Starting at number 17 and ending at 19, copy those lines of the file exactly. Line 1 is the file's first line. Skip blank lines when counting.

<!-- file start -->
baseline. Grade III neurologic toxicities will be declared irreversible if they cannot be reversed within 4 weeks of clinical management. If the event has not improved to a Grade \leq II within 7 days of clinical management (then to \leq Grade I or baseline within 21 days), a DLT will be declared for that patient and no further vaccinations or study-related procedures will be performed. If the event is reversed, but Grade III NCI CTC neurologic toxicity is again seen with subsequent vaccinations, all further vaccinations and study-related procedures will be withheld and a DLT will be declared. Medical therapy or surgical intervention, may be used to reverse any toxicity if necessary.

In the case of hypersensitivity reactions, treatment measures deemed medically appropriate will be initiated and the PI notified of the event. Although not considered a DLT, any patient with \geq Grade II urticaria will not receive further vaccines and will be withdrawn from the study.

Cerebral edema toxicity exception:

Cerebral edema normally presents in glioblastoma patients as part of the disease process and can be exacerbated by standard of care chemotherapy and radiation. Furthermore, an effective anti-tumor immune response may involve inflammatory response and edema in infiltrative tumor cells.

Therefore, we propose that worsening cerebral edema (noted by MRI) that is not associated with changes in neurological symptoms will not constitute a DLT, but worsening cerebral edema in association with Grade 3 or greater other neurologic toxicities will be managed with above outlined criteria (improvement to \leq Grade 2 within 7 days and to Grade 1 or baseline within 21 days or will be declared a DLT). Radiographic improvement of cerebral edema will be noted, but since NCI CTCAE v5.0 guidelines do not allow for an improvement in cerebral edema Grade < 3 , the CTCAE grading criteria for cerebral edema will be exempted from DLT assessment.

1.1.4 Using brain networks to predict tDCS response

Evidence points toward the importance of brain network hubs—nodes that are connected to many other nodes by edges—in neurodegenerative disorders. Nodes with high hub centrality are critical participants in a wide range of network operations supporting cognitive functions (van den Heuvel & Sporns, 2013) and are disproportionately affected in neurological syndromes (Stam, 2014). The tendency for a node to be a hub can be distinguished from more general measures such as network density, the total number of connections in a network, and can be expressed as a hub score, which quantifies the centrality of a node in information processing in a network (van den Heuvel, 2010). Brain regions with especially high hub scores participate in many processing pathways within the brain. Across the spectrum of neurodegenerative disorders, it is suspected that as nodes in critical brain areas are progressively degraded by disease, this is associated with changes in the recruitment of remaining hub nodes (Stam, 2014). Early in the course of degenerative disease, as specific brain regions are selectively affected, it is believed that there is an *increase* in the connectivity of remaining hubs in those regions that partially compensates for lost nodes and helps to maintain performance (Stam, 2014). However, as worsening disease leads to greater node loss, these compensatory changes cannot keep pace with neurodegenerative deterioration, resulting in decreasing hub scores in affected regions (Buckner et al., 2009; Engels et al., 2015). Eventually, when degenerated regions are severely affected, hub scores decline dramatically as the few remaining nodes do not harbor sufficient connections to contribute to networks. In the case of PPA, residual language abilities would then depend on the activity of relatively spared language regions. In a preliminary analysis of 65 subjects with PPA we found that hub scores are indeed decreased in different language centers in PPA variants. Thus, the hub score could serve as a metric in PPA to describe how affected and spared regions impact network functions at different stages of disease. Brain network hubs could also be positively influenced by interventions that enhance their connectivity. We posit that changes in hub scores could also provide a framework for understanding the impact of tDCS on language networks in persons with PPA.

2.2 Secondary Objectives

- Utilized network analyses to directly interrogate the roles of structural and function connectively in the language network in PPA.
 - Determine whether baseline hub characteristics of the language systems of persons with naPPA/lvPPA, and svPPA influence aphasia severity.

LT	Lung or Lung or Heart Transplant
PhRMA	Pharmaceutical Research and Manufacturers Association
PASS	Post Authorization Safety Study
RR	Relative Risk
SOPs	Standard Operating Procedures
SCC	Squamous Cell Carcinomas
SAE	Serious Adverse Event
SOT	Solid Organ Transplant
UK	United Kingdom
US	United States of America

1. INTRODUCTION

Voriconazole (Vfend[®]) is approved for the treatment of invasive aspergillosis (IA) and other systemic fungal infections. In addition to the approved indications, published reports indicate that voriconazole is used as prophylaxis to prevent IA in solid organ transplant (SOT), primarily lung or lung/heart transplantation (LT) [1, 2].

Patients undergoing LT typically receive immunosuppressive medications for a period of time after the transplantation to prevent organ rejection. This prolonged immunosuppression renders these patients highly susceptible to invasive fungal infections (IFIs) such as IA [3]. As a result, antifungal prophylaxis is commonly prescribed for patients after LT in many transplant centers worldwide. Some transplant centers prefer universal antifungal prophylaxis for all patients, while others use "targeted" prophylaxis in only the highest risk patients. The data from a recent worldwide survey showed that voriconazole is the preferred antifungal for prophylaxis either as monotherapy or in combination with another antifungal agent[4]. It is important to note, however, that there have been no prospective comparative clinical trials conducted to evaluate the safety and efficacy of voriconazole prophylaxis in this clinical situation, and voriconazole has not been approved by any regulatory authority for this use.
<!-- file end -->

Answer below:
SAE	Serious Adverse Event
SOT	Solid Organ Transplant
UK	United Kingdom